Who would have thought that a decision by a community planning board in the third year and at the fourth level of a seven-step process that still has years to go before construction can begin could ignite a firestorm between Israel and the United States?
The action—a stage in the bureaucratic approval of 1,600 new housing units in East Jerusalem—was singularly ill-timed. It coincided, of course, with the arrival of Vice President Joe Biden for talks with Israeli Prime Minister Binyamin Netanyahu. It was then immediately interpreted worldwide as Israel's defiance of U.S. pressure to stop building. The vice president was upset; he left the prime minister and his wife waiting for an hour and an half for a dinner that had been coordinated in advance.
It's clear now that Netanyahu himself was blindsided by the bureaucracy. He was profuse in his apologies for a "destructive" act and asserted that there was no intention to time the announcement for the vice president's visit. He is to be believed. It was Netanyahu who recently instructed Jerusalem Mayor Nir Barkat to cancel a similar plan to redo the housing in Silwan, another part of Jerusalem but one occupied by Arabs. It would have been suicidal for him to sabotage Vice President Biden, who has long been a good friend of Israel and intended to reiterate the Obama administration's commitment to ensuring that Iran does not gain a nuclear weapons capability. Even Netanyahu's sharpest critics don't believe he would have acted in a manner so contrary to Israel's own perception of its national interests.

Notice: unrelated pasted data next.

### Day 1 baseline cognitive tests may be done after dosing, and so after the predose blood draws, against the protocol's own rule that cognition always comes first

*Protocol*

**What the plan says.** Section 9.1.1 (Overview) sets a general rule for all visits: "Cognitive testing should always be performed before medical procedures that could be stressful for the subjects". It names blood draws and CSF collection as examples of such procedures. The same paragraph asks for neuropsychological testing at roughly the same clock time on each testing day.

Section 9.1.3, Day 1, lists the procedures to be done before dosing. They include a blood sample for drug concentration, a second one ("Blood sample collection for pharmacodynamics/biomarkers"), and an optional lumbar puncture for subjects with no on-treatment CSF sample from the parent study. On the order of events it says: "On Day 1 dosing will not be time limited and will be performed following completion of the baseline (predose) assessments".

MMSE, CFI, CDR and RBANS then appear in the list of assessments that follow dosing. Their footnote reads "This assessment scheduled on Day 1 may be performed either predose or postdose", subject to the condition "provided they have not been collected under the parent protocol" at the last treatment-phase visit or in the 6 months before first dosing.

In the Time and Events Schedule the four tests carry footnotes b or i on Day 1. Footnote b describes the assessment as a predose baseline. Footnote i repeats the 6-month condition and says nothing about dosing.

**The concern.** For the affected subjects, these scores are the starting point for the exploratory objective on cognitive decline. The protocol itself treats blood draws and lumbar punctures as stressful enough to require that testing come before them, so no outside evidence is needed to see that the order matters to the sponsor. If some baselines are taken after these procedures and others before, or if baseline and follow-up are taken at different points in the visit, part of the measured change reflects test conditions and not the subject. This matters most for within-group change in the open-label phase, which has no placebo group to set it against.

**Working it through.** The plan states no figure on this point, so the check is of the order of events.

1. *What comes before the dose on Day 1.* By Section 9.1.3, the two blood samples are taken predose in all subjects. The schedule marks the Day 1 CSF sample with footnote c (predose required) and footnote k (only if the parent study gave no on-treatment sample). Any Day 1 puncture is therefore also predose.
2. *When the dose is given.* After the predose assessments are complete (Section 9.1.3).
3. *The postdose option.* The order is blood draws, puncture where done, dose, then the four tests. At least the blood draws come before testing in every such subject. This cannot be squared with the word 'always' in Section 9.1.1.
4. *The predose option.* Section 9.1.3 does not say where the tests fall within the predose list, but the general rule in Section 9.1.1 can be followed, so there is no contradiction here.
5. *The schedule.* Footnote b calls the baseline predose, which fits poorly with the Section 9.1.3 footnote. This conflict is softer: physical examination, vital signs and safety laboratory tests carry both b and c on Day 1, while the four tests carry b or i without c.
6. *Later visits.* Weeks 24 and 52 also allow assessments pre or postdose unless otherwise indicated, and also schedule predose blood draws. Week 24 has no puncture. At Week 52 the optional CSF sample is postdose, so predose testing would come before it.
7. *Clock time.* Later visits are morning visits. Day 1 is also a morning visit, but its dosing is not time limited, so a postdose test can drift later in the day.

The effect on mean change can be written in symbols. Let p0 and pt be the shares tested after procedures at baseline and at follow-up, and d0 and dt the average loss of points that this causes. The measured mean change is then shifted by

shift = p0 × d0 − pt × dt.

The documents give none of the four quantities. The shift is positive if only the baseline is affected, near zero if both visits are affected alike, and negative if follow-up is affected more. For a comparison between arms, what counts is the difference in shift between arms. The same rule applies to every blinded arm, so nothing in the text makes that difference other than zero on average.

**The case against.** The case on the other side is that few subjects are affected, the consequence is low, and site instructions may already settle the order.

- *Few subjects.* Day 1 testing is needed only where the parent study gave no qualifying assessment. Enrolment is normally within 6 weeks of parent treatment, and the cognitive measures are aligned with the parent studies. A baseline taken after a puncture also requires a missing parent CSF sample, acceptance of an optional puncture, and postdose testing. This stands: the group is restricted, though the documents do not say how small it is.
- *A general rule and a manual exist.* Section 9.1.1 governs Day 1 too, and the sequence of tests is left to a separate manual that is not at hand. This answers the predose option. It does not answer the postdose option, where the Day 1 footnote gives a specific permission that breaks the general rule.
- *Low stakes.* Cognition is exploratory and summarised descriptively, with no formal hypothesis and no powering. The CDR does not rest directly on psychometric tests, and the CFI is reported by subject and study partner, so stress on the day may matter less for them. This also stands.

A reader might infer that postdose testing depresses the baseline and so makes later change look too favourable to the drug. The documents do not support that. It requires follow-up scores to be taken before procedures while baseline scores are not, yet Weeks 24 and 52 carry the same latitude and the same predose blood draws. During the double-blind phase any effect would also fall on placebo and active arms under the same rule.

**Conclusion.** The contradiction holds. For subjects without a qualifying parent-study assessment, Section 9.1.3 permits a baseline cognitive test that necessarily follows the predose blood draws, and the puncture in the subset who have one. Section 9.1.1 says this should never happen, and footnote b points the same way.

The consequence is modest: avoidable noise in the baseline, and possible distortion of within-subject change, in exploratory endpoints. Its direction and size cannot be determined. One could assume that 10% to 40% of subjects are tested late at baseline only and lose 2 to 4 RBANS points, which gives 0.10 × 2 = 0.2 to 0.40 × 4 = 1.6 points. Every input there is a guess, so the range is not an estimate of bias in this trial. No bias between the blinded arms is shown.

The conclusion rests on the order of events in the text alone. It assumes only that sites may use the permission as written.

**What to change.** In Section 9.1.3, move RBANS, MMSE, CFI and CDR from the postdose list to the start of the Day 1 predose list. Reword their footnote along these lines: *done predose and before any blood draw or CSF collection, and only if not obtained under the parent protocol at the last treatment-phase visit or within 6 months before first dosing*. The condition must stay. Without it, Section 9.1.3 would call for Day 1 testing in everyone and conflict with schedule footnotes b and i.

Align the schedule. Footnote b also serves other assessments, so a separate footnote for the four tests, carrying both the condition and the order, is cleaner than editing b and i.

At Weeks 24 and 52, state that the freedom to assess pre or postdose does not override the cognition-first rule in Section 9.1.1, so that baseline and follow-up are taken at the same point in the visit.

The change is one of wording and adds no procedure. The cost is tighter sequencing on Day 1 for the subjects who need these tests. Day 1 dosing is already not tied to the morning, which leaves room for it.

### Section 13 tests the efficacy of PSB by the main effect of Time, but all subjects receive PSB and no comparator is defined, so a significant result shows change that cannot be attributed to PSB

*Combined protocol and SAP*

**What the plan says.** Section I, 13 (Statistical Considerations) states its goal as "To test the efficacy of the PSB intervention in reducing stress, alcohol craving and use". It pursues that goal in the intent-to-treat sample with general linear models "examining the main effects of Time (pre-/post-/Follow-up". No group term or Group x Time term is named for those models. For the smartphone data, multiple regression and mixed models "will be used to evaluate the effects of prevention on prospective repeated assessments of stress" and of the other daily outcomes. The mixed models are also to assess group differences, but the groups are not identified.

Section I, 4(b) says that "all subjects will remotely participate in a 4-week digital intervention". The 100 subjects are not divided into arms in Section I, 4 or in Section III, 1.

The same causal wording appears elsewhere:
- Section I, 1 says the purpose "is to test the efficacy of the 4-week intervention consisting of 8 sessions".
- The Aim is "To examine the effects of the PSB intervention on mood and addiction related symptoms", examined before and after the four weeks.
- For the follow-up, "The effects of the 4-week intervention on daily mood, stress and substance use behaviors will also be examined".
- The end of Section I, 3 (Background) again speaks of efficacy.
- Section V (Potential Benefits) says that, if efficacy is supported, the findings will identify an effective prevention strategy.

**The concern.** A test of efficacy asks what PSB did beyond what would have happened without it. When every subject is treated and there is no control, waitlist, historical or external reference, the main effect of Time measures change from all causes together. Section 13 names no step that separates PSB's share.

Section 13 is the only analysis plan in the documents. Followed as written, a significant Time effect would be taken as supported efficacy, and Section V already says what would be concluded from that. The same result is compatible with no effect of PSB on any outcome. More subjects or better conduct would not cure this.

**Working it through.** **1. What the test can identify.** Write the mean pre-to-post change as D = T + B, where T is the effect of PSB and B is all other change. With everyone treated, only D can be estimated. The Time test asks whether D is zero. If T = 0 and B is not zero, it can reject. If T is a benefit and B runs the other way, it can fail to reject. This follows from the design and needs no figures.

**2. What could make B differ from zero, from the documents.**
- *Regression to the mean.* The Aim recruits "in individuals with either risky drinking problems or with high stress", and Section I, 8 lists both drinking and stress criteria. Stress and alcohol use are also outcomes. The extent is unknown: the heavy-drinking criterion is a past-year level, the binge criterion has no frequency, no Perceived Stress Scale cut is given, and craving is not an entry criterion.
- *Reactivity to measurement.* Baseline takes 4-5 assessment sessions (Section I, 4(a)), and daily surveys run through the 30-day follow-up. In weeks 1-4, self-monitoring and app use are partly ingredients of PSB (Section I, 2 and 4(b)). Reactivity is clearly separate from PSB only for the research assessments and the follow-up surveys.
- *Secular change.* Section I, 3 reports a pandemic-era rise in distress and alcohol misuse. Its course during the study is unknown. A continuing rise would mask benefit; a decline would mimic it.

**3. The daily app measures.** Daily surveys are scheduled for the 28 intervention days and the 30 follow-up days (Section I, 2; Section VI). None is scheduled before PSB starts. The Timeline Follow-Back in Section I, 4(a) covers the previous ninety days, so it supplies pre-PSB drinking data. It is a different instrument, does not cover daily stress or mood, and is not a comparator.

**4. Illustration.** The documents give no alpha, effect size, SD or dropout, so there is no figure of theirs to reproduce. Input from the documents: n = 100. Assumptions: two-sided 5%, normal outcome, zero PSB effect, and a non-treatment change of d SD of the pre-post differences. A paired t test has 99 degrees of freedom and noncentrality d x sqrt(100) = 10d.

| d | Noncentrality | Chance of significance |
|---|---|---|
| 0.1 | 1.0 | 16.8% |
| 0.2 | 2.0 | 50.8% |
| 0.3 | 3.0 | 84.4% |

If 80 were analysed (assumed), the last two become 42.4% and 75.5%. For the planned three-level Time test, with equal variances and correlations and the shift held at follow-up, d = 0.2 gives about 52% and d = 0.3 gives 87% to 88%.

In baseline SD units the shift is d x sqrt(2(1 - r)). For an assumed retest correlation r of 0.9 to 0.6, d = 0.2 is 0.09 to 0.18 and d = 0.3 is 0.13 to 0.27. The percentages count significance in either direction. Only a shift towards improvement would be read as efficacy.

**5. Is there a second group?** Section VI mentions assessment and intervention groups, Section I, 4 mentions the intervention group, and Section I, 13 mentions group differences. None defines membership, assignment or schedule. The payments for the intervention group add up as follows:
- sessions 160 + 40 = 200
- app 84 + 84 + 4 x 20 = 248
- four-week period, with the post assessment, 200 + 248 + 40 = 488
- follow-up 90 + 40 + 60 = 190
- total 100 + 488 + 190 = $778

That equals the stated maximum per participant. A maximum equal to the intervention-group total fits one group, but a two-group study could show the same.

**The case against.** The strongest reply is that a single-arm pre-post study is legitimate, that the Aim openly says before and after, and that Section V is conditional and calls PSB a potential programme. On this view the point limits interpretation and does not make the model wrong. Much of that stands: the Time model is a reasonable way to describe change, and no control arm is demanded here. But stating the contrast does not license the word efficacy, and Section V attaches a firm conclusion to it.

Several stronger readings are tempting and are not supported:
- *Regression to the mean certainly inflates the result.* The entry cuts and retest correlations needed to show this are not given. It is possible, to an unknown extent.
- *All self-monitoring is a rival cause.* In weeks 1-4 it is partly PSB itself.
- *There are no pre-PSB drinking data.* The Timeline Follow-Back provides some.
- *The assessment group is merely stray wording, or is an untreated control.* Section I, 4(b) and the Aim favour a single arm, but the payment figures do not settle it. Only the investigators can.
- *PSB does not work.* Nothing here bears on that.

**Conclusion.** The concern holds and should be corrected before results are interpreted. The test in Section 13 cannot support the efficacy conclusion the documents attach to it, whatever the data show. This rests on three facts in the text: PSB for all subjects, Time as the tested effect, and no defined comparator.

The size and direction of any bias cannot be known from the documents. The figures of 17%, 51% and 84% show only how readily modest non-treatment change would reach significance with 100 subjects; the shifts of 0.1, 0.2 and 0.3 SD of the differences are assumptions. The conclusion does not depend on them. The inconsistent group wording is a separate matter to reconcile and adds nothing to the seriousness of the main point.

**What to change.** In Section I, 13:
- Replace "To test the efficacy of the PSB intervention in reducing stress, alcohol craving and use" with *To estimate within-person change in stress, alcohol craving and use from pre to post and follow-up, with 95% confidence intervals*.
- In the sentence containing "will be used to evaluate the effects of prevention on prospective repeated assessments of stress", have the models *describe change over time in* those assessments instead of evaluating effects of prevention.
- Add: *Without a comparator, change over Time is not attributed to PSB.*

After his apology, he and Biden worked out an accommodation as to how the issue should be dealt with to make sure there are no more surprises. Biden thereupon reaffirmed that the U.S. relationship with Israel was "impervious" and would endure "no matter what challenges we face."
That might have laid the ground for a new beginning. After all, the housing contemplated is to be in a section of Jerusalem occupied almost exclusively by the Jewish community, about five blocks from the pre-1967 border. It's in an area where Israel's eventual sovereignty has been taken for granted in round after round of two-state negotiations, including President Clinton's "parameters," in which Jewish neighborhoods in East Jerusalem would remain under Israeli sovereignty and Arab neighborhoods would be under Palestinian sovereignty. Every peace negotiation has contemplated the formal inclusion of this area under Israeli control, much as Arab enclaves within Jerusalem have been envisioned remaining under Palestinian control. And the 1,600 units in question are urgently required to house a growing local population that has nowhere to go. An overwhelming number of Israelis support accommodation for the normal growth of the Jewish population in their sacred city.